Ja'mie King is dead, long live Ja'mie King: the Private School Girl gets her own show
Chris Lilley's long-awaited new series Ja'mie: Private School Girl airs this week on ABC1. Lilley's back in the wig and the school dress, but without the fish-out-of-water premise of Summer Heights High, is Ja'mie anything more than a monster? Laurence Barber and Byron Bache watched the first episode.
A few weeks ago, I wrote about the return of Ja’mie King in Chris Lilley’s Ja’mie: Private School Girl. While tentatively excited at the prospect, I talked about how Lilley “has the opportunity to take Ja’mie to a new level; where Summer Heights High thrust Ja’mie into the “povvo” world of public schooling, it never truly took anything away from her,” or in the worst case, “Lilley could go the safest route…and rehash the same ideas and same variations on a theme, thereby feeding his toughest critics”. Unfortunately, based on the first of six episodes, the latter seems to be the case.
Ja’mie is a pure sociopath. She’s racist, sexist, homophobic, classist and various other –ists as well. To an extent this has worked as part of her presence in We Can Be Heroes and Summer Heights High, but Private School Girl removes the one component that made Ja’mie watchable, funny, and tolerable: contrast.
Where Heroes (broadcast in some territories as The Nominees) placed Ja’mie’s delusional egotism against reluctant selflessness (Daniel Sims’ eardrum donation to his deaf twin brother Nathan) and aunt-like underachievement (Pat Mullins’ tragic rolling expedition), Private School Girl focuses solely on Ja’mie and exists entirely within her universe. Where Summer Heights High juxtaposed her intense privilege with the banality of public schooling and gave her various foils, this series elects instead to surround her with fawning sycophants.
It’s one thing to show this in five minute segments, but when it’s twenty six minutes straight of teenage girl babble it’s merely exhausting. Lilley has elected to infuse his script with as much of the modern teen lexicon as possible – ‘legit’, ‘YOLO’, ‘groupie’ – but almost never in a way that feels naturalistic even for parody. He then goes as far to invent a word for Ja’mie herself to “invent” – ‘quiche’, meaning hotter than hot – and uses it so repetitively it fulfils, rather than comments on, what I call the Law of Fetch. Inspired by Mean Girls, the Law of Fetch states that any fake slang term must be either routinely undercut (“Gretchen, stop trying to make fetch happen! It’s not going to happen!”) or at least scarcely used.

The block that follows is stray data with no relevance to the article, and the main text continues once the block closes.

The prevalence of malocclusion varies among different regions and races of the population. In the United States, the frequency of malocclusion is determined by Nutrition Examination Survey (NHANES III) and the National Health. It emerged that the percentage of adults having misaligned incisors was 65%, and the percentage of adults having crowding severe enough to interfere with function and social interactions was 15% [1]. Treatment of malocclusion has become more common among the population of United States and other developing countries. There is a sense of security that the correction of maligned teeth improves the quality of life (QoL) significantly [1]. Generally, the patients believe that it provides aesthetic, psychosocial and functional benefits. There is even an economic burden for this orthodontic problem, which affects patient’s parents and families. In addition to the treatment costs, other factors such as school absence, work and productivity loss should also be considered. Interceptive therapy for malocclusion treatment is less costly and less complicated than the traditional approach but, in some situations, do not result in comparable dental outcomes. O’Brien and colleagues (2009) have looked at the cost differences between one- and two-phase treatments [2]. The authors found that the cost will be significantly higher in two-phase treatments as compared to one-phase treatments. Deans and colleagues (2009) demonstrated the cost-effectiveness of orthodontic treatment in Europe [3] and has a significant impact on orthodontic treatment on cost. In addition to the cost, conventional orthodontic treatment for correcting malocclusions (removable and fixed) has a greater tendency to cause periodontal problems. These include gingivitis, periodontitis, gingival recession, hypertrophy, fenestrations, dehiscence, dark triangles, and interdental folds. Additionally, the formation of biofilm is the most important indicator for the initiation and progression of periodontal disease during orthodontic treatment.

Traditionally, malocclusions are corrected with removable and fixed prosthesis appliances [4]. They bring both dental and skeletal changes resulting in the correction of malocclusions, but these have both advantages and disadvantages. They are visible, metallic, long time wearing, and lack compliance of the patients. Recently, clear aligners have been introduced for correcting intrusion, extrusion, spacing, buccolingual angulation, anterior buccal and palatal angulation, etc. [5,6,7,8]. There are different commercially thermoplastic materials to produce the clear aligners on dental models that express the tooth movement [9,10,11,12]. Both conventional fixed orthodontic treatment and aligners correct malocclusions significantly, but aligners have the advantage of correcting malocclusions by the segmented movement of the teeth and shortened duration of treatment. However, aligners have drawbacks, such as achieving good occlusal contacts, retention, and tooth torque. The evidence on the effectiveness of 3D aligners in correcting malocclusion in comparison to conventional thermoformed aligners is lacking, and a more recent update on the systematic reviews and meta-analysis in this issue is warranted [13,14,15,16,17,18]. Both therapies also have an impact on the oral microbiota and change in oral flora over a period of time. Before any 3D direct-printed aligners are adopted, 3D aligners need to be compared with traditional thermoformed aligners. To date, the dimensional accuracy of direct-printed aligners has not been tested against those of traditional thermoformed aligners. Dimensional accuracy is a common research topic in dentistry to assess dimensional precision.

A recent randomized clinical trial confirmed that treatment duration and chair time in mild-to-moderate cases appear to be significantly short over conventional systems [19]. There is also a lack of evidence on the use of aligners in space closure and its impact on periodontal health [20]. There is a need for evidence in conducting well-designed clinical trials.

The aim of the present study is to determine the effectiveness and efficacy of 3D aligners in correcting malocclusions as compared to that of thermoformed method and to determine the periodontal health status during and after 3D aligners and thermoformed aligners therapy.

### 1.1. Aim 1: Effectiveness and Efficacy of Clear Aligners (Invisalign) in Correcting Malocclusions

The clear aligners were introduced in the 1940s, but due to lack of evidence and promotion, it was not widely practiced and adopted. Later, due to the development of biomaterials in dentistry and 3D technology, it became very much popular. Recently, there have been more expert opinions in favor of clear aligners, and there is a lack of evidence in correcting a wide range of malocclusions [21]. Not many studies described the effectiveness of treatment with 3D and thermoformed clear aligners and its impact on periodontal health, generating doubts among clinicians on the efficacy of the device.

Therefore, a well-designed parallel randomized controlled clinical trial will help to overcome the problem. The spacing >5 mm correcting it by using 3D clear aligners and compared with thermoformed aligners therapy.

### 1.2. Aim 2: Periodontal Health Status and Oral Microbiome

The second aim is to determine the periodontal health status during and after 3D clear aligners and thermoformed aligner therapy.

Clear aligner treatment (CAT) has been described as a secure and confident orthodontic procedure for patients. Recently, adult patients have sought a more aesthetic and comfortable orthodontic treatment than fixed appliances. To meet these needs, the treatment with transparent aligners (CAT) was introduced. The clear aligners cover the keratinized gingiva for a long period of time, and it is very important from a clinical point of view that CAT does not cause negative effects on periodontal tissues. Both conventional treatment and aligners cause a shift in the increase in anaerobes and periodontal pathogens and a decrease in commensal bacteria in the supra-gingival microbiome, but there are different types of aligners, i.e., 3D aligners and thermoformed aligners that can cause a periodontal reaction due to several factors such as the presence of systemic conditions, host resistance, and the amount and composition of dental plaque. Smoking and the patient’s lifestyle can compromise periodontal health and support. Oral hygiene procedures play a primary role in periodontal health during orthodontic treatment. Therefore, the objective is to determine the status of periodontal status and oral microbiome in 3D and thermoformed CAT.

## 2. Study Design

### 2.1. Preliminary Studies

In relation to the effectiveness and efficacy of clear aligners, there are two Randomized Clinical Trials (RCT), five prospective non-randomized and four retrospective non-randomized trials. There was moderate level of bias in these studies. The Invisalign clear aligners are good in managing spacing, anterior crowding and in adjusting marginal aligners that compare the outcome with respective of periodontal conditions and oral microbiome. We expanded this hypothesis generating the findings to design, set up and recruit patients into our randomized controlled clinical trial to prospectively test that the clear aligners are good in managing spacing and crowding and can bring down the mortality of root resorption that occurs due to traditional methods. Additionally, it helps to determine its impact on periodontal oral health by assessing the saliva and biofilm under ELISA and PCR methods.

It’s tough to say where the series will go from here. The only conflict or threat to the status quo this first episode introduces is a new grade ten boy Mitchell, on a rugby scholarship to the nearby all-male private school, who becomes the object of Ja’mie’s affection. It’s something we’ve essentially seen before in the form of Summer Heights High’s Sebastian (though markedly less creepy here), and her manipulation of her oblivious father so she can throw a party to woo Mitchell is equally shrug-worthy.
With all that said, in a couple of episodes time the show could be totally unrecognisable. But this episode does not instil confidence that it will. A series’ first episode needs to hint at what’s to come, and if this episode and the trailers hint at anything it’s that this series will involve Ja’mie verbally and physically assaulting people at school and parties. Ja’mie’s voiceover intones that what’s to come are events that change her life forever, but such events still aren’t visible on the horizon, and that’s a problem.